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Health Psychol. 1990;9(6):676-92.

Aerobic fitness, psychological characteristics, and cardiovascular reactivity to stress.

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National Heart, Lung, and Blood Institute, Bethesda, MD 20892.


Examined the relations among aerobic fitness (AF), psychological characteristics, and cardiovascular reactivity using 62 men divided into highly fit and less fit groups based on a maximal treadmill exercise test. Several psychological and physiological variables were measured, and subjects' cardiovascular reactivity was assessed during a mental arithmetic task and during a video game task. Highly fit subjects showed a significantly smaller increase in both diastolic blood pressure (DBP) and heart rate (HR) and reported themselves to be less anxious and less angry than less fit subjects. Furthermore, controlling for subjects' scores on a scale assessing angry temperament reduced the relationship between AF and DBP reactivity to nonsignificant levels. These results suggest that degree of dispositional anger, which covaries with increased fitness, may contribute to the apparent relationship between AF and DBP--but not HR--reactivity.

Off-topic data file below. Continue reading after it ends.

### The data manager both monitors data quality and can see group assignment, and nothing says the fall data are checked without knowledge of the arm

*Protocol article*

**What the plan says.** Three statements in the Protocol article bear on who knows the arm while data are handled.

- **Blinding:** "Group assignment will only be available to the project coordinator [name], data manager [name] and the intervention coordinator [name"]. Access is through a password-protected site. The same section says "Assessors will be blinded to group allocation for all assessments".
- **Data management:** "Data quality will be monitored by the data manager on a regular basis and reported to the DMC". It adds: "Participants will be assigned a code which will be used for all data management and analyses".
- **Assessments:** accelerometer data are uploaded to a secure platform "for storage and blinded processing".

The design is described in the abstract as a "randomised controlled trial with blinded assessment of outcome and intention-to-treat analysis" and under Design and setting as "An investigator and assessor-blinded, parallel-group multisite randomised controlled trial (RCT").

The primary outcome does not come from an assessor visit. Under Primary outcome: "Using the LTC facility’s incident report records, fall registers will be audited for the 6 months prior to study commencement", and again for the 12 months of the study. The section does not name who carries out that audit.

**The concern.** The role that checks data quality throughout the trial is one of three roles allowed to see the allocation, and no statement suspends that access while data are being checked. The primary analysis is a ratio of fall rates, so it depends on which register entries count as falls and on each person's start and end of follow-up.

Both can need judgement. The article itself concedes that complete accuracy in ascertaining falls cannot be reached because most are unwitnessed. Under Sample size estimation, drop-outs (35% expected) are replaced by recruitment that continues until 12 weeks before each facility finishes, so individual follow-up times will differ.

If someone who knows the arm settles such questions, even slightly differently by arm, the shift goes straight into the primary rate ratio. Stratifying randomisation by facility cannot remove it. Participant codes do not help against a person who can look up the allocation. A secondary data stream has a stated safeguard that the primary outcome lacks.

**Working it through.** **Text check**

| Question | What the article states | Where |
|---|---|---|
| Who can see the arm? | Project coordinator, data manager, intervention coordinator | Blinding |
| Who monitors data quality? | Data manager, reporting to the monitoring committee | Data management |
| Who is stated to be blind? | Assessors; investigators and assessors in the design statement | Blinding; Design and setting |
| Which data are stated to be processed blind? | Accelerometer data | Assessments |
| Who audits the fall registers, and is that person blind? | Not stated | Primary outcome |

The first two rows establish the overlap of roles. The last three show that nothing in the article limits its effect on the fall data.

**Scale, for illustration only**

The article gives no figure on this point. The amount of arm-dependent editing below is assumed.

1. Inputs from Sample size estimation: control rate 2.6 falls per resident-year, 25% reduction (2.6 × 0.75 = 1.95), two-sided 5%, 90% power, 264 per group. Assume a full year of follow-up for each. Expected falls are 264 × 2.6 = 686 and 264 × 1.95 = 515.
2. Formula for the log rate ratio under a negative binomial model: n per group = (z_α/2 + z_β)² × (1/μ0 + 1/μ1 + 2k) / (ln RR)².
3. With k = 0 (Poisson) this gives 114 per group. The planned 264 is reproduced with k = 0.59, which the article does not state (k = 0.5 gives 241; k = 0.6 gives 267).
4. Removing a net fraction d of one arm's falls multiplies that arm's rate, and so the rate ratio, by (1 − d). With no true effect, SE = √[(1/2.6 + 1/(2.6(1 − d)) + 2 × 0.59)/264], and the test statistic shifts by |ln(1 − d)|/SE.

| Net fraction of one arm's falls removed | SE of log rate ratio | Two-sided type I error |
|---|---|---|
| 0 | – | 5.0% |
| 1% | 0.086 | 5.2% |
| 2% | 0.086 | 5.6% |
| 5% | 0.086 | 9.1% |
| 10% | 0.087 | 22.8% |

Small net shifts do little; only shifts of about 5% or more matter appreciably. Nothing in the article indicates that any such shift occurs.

[Indexed for MEDLINE]

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